“Looking at the ads and signboards, you understand that you’re in a trading city, although the old posters and billboards that have been hanging there for ten years are a telltale sign that trade was more boisterous before the super financial regulator at the ministries of economy and finance introduced excise and other operational super limitations,” Karimova wrote in a clear reference to Azimov.
This just in from the Uzbek Ministry of No Fun: For the remainder of the holy month of Ramadan, government employees, which in authoritarian Uzbekistan includes not only ministry and law enforcement workers, but also those toiling for government-run banks and medical clinics, shall go straight home after work and not consort with anyone.
So reports the Uzbek service of Radio Free Europe. Apparently, it is not bad enough that Ramadan, which requires Muslims to fast during the day and eat only after sundown, falls this year during the longest days and hottest part of summer in blistering Central Asia. As part of its continued crackdown on religion, the Uzbek government has decided to put the kibosh on the daily ritual celebrating the day’s end known as Iftar, which involves friends and family gathering for food and relaxation.
It’s not clear who issued the new rule, but it is leading to some predictable absurdities.
According to Radio Ozodliq, via the Russian-language Lenta.ru, for instance, employees of the state-owned Halk Bank have been asked to go straight home after work as per a special decree of the company’s human resources department. Eateries in Tashkent, the report says, have been forbidden from letting the pious break fast on their premises, despite the fact that reservation-takers find it impossible to distinguish those hoping to get a table for Iftar from those simply hoping to stop in for an evening meal.
Uzbekistan President Islam Karimov meets NATO Secretary General Anders Fogh Rasmussen during the former's visit to Brussels in 2011. (photo: NATO)
A recent piece in Uzbekistan's state-sanctioned media has advocated joining NATO and taking over the territory of Tajikistan, Kyrgyzstan, and most of the rest of Eurasia. The piece, published on 12news.uz, was taken down shortly after being published, but was preserved on inoSMI.ru.
The piece, at nearly 9,000 words, offers a number of controversial (to put it kindly) claims: that Tajiks are merely Persian-speaking Uzbeks, that Uzbekistan is the successor state to the Mongol Golden Horde, that the agreement between Russia and Kyrgyzstan to develop hydropower plants is invalid because it misspells "Kyrgyzstan," among many others. Its main thesis, however, is that the "threats of a natural-technical character" -- namely proposed hydropower plants in Tajikistan and Kyrgyzstan -- are the gravest security threats facing Uzbekistan, comparable to a nuclear bomb. And the solution is that Uzbekistan should join NATO.
The piece is a bit out there, but Uzbek analysts point out that it must have been officially sanctioned. “This site [12news.uz] is not just semi-official, it’s official,” dissident political analyst Tashpulat Yuldashev told uznews.net. "It's curated by Dilshod Nurullaev, former Security Commission chairman and advisor to the President," he said. "There is total censorship in Uzbekistan, and such a politically charged article would not have been allowed to be published without permission from the very top." That assertion was backed up by another Uzbek analyst to The Bug Pit.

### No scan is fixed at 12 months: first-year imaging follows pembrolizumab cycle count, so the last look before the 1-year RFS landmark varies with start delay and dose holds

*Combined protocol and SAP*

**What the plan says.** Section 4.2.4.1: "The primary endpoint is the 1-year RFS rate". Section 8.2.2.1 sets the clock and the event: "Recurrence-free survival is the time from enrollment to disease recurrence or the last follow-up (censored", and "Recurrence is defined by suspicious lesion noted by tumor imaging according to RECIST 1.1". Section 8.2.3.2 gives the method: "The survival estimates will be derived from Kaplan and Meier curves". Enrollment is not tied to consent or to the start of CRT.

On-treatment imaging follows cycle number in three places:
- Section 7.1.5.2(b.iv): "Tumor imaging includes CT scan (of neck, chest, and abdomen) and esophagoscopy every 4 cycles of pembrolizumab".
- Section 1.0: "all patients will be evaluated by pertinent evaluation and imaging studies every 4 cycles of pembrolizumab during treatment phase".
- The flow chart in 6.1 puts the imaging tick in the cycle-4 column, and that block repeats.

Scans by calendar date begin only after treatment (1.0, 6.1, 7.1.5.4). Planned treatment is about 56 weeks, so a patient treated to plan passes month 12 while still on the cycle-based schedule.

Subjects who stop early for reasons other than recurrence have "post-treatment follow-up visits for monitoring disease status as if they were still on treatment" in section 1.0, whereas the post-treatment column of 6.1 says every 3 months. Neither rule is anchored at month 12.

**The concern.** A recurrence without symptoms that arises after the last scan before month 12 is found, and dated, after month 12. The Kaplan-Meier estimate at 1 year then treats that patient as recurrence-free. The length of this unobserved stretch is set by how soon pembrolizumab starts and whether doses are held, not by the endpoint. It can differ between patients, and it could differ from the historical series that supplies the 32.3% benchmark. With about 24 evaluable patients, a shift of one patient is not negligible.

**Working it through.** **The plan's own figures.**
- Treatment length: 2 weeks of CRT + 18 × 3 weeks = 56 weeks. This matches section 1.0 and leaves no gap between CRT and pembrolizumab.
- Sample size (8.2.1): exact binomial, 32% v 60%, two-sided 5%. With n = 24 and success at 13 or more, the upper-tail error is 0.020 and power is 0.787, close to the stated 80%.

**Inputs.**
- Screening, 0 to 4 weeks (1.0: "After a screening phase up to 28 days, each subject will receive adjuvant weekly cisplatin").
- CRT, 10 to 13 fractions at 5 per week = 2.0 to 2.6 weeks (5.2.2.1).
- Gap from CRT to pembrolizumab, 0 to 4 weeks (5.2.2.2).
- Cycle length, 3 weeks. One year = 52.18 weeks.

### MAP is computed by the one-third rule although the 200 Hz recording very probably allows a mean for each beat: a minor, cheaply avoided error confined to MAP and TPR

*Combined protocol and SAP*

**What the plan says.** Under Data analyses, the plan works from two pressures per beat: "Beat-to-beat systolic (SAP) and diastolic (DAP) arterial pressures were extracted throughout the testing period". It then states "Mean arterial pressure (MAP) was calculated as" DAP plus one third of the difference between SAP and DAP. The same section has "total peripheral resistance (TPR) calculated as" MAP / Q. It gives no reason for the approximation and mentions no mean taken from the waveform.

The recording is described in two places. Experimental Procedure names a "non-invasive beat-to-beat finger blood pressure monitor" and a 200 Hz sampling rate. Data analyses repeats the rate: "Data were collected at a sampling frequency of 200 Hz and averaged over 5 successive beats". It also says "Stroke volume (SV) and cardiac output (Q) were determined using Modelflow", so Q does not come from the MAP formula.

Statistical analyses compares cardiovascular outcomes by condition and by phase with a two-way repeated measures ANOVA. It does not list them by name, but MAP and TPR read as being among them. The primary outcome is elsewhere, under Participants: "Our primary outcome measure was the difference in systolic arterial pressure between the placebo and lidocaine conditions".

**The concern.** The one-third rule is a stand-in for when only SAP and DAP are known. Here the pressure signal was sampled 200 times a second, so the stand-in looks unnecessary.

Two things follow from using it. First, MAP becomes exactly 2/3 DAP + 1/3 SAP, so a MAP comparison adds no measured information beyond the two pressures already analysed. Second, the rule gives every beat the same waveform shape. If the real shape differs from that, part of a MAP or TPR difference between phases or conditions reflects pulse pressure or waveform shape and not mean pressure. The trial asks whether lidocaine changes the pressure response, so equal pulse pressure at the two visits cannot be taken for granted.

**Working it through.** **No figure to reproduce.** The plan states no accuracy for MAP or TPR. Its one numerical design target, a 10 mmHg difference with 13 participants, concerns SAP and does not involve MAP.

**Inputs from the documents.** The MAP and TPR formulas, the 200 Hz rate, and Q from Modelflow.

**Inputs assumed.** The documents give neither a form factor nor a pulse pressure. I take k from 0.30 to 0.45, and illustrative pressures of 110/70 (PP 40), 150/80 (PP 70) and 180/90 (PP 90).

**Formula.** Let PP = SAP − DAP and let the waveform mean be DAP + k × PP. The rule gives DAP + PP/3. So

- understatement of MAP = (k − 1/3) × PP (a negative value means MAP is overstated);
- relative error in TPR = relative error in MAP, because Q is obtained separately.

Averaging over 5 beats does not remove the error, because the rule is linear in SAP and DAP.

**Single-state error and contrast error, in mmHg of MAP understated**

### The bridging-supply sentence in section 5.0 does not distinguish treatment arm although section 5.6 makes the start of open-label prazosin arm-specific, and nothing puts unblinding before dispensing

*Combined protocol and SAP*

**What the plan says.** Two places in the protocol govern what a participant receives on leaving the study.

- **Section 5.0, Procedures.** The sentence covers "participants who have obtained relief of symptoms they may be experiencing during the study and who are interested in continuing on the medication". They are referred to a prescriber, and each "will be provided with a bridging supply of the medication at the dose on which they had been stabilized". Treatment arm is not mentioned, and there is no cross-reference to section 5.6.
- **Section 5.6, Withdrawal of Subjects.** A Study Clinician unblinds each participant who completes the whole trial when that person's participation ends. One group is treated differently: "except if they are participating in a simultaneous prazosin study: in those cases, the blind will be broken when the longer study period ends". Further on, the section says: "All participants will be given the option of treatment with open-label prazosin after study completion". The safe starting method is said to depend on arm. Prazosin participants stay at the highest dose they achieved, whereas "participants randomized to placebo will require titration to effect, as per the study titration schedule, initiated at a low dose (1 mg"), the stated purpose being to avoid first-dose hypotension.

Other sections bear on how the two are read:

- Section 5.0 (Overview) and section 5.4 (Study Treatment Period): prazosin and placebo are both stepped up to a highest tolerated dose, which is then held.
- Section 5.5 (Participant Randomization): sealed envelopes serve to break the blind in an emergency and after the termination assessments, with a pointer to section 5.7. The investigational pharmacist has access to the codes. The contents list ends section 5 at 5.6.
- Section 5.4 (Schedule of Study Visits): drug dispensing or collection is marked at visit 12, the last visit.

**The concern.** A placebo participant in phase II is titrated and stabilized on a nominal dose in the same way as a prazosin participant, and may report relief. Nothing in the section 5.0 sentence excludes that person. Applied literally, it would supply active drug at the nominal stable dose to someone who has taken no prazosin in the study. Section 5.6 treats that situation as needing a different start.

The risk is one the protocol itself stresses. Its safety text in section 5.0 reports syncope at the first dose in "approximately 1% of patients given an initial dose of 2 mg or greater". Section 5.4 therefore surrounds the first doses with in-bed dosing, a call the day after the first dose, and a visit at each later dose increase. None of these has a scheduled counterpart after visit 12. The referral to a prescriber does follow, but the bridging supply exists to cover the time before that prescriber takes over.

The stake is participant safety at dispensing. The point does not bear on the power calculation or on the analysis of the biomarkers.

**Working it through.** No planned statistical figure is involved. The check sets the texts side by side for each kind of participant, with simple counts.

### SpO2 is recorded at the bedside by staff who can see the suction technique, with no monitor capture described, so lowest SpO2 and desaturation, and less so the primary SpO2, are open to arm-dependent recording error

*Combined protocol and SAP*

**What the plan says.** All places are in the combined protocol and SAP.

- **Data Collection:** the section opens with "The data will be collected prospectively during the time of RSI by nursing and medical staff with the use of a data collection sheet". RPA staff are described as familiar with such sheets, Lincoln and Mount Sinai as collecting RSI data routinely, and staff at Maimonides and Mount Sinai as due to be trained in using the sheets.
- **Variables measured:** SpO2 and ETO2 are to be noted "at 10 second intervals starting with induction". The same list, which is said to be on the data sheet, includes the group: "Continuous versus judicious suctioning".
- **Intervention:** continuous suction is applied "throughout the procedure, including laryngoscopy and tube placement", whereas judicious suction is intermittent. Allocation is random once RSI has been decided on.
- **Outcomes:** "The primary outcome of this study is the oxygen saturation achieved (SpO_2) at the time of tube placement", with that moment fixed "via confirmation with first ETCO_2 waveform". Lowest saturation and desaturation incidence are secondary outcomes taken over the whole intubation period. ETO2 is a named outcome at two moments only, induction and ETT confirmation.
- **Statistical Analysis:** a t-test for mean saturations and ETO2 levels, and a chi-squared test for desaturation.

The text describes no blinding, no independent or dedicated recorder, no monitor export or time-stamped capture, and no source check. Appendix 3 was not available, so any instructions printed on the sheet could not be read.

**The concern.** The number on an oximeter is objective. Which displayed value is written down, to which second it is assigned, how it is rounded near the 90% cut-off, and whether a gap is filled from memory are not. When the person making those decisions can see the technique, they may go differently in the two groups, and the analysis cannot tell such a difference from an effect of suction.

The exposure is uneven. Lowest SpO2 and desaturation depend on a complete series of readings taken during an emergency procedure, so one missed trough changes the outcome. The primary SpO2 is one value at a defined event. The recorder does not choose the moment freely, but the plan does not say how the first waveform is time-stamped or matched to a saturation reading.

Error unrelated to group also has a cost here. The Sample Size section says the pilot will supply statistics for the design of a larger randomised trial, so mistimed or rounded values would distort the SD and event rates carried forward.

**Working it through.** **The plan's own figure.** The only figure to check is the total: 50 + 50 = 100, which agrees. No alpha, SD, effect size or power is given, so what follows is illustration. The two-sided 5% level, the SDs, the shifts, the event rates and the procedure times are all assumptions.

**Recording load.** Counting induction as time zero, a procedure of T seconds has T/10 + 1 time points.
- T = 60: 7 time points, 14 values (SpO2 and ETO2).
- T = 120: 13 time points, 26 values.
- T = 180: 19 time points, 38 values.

The powerful, jet-setting daughter of Uzbekistan’s president is no longer her country’s ambassador to the United Nations in Geneva. The accompanying loss of diplomatic immunity for Gulnara Karimova, who is embroiled in criminal investigations in Europe, could pave the way for her summons by prosecutors investigating hundreds of millions of dollars in telecoms-related corruptions charges that have her fingerprints all over them.
The Uzbek Foreign Ministry informed the Swiss Embassy in Tashkent last week that Karimova was no longer the country's permanent representative to the UN, the BBC’s Uzbek Service reported on July 13. Switzerland's RTS public service broadcaster said her exit had resulted in Karimova's loss of diplomatic immunity. The reports did not clarify if she quit or was asked to leave, but RTS added that French authorities had searched Karimova's French properties last month at the request of Swiss prosecutors.
Taking to Twitter, Karimova played down the loss of diplomatic immunity and blamed "other parties" for pressuring Swiss authorities, including Russian telecoms giant MTS, which had its Uzbek business expropriated last year: "[I]t's not true, but to know who and why spreading that [information on the loss of immunity] you can ask Swiss authorities and also other parties clearly involved in this PR 'action' from beginning like [R]ussian MTS!"
A Japanese minerals outfit has signed a deal with Tashkent to begin prospecting for uranium in northern Uzbekistan.
Russia’s state-run RIA Novosti news agency reported this week, citing a source close to the Japan Oil, Gas and Metals National Corporation (JOGMEC), that the company and the state-run Navoi Mining Combine had signed a five-year uranium exploration license for two blocks in Navoi Region. A minimum investment is set at $3 million.
The deal does not cover extraction: "If [uranium] deposits are found on the contract area, JOGMEC will be granted exclusive rights to hold direct talks and sign a production sharing agreement with Uzbekistan," the source told RIA Novosti.
According to the source, this would be the first agreement for a foreign firm to explore for uranium in Uzbekistan. Currently, Navoi Mining Combine has a monopoly to extract and export uranium.
In the past five years, Uzbekistan has tried to attract foreign investors to develop its black-shale uranium deposits, which require sizeable investment and expertise, RIA Novosti said. According to the London-based World Uranium Association, a trade group, Uzbekistan is the world's seventh-largest uranium producer with an annual output of around 2,400 metric tons.